The conventional wisdom is that the political class acts in the interests of the country, state, locality, or on behalf of some group of victims. Right? Nope. They enjoy power, money, prestige, enhanced reputation, and loyalty as a result of their actions. So is that not acting in their own self-interest? Of course it is. They take credit for their actions by holding press conferences and issuing press statements. They want to be remembered in the history books. They attach their name to laws, i.e. Smoot–Hawley, Dodd–Frank, Obamacare. But all this gets lost in the partisan debate about the issue being acted upon.

What’s worse is that their actions can have long-lasting effects on thousands or millions of people. Don’t be fooled.

This post and links asks you questions to see if you agree with the political philosophy. Its an engaging exercise because it includes explanations.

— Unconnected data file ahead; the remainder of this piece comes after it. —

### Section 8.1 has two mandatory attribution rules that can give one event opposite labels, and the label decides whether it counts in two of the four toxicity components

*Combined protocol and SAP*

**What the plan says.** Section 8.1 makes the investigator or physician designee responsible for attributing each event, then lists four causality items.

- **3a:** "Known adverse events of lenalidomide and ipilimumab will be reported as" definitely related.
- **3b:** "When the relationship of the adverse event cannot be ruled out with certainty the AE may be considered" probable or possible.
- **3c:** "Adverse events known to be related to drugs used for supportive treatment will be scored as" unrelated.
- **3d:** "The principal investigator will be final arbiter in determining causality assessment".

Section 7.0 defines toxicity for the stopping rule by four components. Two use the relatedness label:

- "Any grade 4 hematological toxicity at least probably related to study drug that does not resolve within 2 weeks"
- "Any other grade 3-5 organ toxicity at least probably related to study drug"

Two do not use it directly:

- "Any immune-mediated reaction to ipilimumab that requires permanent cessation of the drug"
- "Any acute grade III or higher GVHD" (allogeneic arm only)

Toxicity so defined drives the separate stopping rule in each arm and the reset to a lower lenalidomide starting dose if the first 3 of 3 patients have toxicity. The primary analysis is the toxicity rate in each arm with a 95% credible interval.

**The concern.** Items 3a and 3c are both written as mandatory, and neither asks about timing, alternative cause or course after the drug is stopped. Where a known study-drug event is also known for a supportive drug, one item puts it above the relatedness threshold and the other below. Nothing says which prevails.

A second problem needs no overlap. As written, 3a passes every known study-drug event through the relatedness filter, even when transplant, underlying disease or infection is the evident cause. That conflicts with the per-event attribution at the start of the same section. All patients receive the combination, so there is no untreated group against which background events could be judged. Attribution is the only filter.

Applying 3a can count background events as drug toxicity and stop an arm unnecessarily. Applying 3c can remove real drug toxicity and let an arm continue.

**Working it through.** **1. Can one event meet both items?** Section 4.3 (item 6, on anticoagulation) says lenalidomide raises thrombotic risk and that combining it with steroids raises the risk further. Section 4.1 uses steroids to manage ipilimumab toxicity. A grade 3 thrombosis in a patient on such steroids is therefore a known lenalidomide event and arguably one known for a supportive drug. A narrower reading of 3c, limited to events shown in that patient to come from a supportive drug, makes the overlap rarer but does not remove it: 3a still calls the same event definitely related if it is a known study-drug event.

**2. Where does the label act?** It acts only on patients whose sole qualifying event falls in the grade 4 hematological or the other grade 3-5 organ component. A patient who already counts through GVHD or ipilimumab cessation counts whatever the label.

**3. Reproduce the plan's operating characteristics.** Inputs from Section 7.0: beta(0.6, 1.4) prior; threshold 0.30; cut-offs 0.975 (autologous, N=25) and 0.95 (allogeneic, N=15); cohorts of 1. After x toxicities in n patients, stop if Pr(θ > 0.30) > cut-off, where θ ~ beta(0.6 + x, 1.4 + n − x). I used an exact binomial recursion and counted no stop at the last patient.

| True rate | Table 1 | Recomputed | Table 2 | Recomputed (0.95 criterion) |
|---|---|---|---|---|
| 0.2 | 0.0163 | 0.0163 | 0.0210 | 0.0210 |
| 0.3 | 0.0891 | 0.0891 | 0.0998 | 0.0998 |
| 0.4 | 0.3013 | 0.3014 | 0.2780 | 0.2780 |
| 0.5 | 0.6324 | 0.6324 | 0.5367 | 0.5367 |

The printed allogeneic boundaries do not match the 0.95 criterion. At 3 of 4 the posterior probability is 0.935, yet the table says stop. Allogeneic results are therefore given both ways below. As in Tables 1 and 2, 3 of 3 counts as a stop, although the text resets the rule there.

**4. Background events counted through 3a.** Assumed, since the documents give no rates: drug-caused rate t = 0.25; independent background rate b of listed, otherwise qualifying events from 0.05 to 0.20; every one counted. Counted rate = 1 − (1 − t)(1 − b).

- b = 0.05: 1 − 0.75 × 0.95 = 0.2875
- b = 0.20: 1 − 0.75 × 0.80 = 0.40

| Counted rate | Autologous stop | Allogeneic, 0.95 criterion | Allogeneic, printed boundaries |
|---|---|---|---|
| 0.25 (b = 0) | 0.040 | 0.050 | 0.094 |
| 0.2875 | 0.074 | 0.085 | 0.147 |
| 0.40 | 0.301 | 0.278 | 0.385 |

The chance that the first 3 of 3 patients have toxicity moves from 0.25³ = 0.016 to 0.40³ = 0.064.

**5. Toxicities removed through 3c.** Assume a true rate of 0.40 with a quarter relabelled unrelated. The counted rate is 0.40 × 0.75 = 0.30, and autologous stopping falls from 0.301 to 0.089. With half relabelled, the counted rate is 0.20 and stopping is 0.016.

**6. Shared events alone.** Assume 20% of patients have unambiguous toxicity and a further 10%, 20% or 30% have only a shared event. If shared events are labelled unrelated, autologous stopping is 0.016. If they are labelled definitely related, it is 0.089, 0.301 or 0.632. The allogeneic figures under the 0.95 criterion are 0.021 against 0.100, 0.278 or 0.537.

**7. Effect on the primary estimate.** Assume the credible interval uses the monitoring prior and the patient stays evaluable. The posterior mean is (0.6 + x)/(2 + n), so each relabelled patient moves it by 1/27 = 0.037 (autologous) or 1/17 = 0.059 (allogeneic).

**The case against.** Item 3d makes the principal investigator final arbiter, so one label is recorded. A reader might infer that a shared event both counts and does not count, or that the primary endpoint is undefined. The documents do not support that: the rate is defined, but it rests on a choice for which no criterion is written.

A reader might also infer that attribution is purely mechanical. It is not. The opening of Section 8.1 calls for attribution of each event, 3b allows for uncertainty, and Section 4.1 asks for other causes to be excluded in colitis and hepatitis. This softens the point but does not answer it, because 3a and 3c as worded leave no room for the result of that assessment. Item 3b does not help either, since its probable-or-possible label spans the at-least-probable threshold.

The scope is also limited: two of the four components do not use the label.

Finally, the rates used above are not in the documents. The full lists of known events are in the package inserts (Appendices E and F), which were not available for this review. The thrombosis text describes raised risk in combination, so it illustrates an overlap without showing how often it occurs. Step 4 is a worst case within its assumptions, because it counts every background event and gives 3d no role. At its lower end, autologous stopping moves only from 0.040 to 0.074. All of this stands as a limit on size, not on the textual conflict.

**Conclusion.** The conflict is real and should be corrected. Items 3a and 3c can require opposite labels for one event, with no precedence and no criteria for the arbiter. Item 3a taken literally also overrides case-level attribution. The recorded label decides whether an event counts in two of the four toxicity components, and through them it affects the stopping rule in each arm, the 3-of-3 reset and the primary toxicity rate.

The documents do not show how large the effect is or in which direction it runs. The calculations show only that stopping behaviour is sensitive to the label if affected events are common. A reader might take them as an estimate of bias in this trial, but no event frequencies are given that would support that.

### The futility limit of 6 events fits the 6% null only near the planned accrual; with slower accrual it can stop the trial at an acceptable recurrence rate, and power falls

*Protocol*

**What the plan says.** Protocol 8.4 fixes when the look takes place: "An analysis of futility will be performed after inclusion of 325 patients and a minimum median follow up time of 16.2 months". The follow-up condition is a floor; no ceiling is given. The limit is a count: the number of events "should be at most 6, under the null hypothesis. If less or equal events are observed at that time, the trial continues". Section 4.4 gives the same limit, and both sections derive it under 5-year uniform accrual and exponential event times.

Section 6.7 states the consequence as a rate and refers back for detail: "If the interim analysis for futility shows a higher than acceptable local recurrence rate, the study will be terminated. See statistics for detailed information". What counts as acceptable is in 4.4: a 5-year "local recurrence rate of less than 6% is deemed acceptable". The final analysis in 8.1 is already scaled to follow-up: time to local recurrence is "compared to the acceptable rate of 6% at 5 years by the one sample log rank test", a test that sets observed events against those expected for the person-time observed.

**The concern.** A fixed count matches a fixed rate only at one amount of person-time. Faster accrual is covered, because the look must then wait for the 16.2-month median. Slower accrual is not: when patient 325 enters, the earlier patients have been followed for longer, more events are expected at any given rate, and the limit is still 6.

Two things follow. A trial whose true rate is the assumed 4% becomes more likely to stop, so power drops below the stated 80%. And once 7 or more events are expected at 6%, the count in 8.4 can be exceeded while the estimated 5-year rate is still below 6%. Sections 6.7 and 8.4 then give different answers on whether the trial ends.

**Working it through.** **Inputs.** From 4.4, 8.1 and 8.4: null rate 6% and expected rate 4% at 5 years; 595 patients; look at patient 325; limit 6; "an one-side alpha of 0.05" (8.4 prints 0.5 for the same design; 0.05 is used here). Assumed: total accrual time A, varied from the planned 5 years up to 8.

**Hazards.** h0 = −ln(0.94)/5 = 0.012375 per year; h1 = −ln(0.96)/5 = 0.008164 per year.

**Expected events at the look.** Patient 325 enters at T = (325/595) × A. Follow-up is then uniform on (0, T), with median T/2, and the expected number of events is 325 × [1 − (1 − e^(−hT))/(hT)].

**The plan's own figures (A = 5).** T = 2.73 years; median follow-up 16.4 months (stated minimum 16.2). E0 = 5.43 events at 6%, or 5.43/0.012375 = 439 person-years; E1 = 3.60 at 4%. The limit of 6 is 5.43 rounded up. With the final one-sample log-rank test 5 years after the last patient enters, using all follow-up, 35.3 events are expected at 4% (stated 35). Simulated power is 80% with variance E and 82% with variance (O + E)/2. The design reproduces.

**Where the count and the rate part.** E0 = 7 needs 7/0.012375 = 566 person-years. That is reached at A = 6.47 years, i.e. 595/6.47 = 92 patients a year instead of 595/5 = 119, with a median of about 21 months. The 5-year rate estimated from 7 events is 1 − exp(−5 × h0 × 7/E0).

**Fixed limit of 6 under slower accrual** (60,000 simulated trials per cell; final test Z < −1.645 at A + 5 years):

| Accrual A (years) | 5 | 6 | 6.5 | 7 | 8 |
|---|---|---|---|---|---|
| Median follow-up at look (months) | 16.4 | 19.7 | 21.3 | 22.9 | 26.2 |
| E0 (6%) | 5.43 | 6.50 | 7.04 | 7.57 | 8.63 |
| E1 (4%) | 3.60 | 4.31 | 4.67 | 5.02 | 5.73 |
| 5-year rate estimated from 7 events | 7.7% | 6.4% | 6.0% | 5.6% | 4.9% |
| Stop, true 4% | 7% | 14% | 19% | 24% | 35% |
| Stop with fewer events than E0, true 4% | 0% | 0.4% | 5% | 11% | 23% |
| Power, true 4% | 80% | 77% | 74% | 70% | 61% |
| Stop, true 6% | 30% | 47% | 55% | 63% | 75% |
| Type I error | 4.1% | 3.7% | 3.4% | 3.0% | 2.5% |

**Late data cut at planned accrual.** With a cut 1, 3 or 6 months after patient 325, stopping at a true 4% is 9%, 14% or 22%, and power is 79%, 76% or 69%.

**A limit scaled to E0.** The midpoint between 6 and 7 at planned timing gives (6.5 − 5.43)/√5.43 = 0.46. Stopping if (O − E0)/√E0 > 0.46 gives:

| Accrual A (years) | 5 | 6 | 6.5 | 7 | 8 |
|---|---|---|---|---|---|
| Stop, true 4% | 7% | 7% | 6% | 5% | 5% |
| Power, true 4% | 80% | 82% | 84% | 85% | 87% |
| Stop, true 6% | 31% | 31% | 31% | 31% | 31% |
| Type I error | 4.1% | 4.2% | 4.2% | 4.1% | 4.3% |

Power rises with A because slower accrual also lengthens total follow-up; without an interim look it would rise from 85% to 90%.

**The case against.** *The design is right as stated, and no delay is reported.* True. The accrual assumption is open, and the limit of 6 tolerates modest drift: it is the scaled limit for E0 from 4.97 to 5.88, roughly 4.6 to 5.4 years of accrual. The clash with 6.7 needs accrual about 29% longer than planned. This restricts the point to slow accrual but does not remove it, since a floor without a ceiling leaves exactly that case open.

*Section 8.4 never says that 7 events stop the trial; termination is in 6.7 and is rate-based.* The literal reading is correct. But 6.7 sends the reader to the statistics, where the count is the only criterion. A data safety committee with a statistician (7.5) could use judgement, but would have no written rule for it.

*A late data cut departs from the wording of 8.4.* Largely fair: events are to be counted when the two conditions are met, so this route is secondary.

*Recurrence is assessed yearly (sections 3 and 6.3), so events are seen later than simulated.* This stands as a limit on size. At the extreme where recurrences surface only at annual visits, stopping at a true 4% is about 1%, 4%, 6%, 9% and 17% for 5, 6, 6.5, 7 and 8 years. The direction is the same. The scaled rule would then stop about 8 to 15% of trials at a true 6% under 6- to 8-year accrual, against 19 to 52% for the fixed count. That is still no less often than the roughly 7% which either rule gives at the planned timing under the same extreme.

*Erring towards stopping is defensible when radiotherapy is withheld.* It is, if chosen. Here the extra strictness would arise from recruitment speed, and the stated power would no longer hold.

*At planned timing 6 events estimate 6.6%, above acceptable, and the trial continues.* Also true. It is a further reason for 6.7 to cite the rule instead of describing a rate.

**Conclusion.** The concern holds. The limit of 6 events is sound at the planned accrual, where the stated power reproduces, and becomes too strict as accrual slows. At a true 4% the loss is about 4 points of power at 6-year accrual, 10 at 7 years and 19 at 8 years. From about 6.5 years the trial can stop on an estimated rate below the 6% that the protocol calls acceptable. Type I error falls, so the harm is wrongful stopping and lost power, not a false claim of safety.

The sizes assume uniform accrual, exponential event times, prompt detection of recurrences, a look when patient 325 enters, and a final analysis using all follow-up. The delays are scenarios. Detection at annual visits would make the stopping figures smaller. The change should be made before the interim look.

Why are we so rich? . . .

Actually, the “we” of comparative enrichment includes most countries nowadays, with sad exceptions. . . .

What caused it? The usual explanations follow ideology. . . .

Deirdre has other ideas:

The capital became productive because of ideas for betterment—ideas enacted by a country carpenter or a boy telegrapher or a teenage Seattle computer whiz. As Matt Ridley put it in his book “The Rational Optimist” (2010), what happened over the past two centuries is that “ideas started having sex.” . . .

Why did ideas so suddenly start having sex, there and then? . . .

The answer, in a word, is “liberty.” Liberated people, it turns out, are ingenious. Slaves, serfs, subordinated women, people frozen in a hierarchy of lords or bureaucrats are not.

Yes, liberty. Read the whole thing.